NHL Commissioner Gary Bettman told reporters that the City of Calgary pushed “too hard, too far,” on the recently capitulated arena deal,
Bettman spoke with journalists Friday evening during a media conference at this year’s NHL All-Star weekend.
On Dec. 31, the Event Centre agreement construction stage gate came and went without conditions being met, meaning the end of the project framework agreement between Calgary Sports and Entertainment Corporation (CSEC) and the City.
Scope creep, cost escalation, supply chain and other factors played a major role in the deal’s demise. Roughly $19 million separated the sides. Costs related to climate upgrades and road and sidewalks rights-of-way made up the bulk of the costs. The city was prepared to pay half and help CSEC find funding for another $5 million. Leaving them with about $5 million in additional costs.
“The deal kept changing on them,” Bettman said.
“I know there’s been a change of administration, but each time (CSEC) made an accommodation to try and deal with things that the city was asking for that weren’t part of the basic deal, the deal kept getting more and more expensive and frankly, wasn’t what they had agreed to.”
The City has refuted making changes CSEC didn’t know were coming. Climate-related costs were going to be a part of the deal because of a climate impact assessment done prior to the development permit.
Looking ahead to a Calgary arena
It could be with or without CSEC participation. A third party will be engaged to look at options.
“What we have before us now is the opportunity to work in this environment with partners and actually strike a deal that is respectful of the fact that the economic conditions are completely different globally, including in Calgary, so it’s a new opportunity that unshackled us from the old arrangement,” the mayor said in a Jan. 13 press conference.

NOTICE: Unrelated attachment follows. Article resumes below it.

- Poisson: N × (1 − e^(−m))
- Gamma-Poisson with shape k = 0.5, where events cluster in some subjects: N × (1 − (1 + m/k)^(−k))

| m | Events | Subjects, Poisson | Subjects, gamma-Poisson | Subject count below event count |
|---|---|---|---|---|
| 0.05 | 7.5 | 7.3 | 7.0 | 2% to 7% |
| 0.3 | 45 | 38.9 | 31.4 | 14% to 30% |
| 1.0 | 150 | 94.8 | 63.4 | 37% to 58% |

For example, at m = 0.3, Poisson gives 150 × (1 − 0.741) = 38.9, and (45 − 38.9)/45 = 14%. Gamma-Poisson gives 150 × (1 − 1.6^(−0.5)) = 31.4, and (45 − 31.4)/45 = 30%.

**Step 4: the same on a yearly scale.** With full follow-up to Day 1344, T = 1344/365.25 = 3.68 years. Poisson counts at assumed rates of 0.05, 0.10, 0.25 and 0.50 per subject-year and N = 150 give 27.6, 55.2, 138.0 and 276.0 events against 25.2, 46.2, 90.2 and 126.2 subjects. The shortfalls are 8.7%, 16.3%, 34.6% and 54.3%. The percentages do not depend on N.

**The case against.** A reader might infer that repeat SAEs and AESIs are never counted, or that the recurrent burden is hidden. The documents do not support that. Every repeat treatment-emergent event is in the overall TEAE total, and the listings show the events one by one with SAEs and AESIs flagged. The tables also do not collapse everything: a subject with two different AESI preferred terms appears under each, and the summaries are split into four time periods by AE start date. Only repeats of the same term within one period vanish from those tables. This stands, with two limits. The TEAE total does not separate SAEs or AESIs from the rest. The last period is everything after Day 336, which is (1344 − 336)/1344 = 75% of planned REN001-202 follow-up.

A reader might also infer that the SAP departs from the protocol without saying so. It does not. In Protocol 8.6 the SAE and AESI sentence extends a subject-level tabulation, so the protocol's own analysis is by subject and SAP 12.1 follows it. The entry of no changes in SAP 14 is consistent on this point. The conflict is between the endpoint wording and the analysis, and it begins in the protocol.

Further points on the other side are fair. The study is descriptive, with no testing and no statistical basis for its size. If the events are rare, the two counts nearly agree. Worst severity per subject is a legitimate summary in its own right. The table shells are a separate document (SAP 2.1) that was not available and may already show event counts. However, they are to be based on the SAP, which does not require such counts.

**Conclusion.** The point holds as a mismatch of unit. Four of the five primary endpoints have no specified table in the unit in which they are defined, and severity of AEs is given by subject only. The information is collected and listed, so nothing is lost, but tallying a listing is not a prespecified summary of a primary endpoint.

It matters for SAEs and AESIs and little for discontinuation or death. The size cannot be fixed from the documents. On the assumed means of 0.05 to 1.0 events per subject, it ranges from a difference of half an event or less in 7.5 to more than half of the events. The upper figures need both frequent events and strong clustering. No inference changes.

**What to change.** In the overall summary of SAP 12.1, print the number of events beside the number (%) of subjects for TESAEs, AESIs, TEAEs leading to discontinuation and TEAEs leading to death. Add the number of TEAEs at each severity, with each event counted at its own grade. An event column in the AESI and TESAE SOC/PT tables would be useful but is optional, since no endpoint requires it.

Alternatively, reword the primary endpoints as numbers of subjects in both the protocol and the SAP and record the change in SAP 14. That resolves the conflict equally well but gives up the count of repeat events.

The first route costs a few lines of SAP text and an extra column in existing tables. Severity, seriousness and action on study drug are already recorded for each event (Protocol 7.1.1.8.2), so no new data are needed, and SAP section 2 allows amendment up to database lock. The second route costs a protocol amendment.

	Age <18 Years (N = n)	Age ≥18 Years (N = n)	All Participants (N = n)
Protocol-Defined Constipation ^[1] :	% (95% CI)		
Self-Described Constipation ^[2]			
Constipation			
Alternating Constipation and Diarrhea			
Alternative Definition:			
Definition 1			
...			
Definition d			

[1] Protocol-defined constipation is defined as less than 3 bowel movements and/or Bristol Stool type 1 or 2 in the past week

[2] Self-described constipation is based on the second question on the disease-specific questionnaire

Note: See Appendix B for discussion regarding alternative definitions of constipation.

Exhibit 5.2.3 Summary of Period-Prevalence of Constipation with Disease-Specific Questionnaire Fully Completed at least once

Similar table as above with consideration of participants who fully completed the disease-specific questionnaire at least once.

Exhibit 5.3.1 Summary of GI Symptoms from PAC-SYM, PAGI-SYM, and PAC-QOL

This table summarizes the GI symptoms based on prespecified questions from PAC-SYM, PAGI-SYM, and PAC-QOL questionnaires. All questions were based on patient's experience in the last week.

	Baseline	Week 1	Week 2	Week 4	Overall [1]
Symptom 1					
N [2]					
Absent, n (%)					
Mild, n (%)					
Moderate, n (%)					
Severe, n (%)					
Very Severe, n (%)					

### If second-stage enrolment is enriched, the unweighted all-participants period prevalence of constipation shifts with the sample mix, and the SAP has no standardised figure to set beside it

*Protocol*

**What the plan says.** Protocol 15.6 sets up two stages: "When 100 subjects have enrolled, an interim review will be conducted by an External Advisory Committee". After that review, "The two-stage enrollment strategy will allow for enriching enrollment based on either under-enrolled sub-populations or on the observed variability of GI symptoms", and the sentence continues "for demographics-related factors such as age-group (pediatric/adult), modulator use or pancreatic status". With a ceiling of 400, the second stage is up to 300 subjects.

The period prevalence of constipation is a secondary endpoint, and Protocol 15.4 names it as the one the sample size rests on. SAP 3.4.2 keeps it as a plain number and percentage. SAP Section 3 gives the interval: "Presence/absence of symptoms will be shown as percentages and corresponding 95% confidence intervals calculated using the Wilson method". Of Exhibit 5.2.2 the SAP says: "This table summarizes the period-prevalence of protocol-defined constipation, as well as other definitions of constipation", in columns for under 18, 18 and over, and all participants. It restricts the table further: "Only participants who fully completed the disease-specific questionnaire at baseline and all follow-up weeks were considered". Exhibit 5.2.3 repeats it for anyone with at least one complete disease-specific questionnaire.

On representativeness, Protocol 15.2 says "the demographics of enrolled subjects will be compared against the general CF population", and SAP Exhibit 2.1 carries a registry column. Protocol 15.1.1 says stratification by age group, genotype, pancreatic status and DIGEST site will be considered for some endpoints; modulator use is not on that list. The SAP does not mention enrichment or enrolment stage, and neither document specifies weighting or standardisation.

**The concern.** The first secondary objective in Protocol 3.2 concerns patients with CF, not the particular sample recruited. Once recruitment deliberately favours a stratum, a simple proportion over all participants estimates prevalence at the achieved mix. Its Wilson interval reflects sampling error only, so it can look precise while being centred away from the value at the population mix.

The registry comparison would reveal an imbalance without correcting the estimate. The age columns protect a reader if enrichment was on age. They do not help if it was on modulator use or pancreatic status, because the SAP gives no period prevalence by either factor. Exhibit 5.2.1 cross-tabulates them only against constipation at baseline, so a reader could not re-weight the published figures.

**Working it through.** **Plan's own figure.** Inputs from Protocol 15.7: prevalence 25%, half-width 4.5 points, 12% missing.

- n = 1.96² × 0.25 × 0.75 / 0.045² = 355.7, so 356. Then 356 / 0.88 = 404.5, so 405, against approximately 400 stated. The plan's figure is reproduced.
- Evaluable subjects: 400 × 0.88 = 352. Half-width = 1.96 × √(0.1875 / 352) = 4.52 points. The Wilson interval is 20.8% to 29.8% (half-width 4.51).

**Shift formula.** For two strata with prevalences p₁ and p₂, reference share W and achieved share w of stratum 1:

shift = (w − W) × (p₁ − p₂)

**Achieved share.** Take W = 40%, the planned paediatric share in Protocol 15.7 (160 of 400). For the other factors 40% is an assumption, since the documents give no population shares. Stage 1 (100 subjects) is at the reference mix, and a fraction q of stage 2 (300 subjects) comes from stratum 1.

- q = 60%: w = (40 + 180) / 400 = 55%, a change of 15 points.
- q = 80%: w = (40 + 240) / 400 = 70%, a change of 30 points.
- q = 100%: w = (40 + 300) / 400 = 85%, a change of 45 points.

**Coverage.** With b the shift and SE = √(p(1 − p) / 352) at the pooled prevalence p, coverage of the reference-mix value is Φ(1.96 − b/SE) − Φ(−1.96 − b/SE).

Commissioner Bettman agreed this was a chance to start over.
“This gives everybody an opportunity to take a fresh look at how to build the building and where to build the building and Calgary. Maybe that’s not a bad thing,” he said.
Bettman reassured hockey fans that the Calgary Flames organization was committed to Calgary.
“They’re a vital part of the community,” he said.
Bettman said that the Saddledome was going to need some costly work in the near future. The city would have to “pay a bunch of money for” that work, he said.
And he said the longer everyone waits to build a new arena, the more expensive it will be.
“I think the sooner people figure out how to get a new arena, the better it’ll be,” Bettman said.
“The Flames ownership has tried mightily to get a deal done, and to go the extra mile, and I think the city just pushed it too hard, too far.”